It is an absolute miracle that we did not blow off the pain. We could have so easily had him take some Motrin and go back to bed. If he had, he would have died. I have no doubt about this. I feel certain that between his paranoia and mine as well as my medical social work experience, together, we were able to have Jeff be exactly where he needed to be. I thank God that the PCA was putting on the EKG leads when he coded. He easily could have been alone in his room when this happened. I am so thankful that chest compressions did the trick and he didn't need to be intubated. Even though he was out of it, I could hear his voice when I arrived at the ER!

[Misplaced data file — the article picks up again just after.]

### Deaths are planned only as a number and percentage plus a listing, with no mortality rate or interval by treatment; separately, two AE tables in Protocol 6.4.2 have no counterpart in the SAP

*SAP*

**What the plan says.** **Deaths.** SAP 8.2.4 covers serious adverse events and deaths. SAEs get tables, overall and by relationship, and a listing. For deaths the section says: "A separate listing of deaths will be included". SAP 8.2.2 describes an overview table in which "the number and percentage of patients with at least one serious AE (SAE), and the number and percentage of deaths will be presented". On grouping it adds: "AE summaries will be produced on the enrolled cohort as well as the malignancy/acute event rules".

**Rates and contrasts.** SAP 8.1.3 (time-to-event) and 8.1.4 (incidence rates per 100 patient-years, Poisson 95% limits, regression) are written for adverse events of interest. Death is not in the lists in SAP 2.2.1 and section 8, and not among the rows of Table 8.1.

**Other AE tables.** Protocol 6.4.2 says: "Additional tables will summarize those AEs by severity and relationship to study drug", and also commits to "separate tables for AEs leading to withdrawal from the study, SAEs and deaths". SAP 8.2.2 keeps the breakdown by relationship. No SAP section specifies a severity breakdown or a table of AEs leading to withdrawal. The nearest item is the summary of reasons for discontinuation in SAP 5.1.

I am completely convinced that God's hand was in every step of this. I can see His hand in our lives, preparing us for this, even 18 months ago. We were very far from God and our relationship was suffering. We were approached by a couple to join a small group, which we did. This group helped us come back to church, to God and devoting time to what was important in life. Our faith's grew. Good relationship's blossomed. The grace He has extended us is overwhelming. We have been blessed beyond measure from so many different people. Life long friends, church friends, work friends, people who don't even know us. God has given us peace that surpasses all understanding. There has been healing in brokenness. This story is just beginning. I am humbled. I am grateful. I can not imagine a life without Jeff. I am so thankful that God spared him. There is much more I want to share about this grace and God's love. But, for now, I think this is enough. That being said, if you are reading and you've prayed, brought us a meal, watched our kids, run to the store, sent us a gift card, etc, please know we are so grateful. Our lives have been blessed because of your thoughtfulness!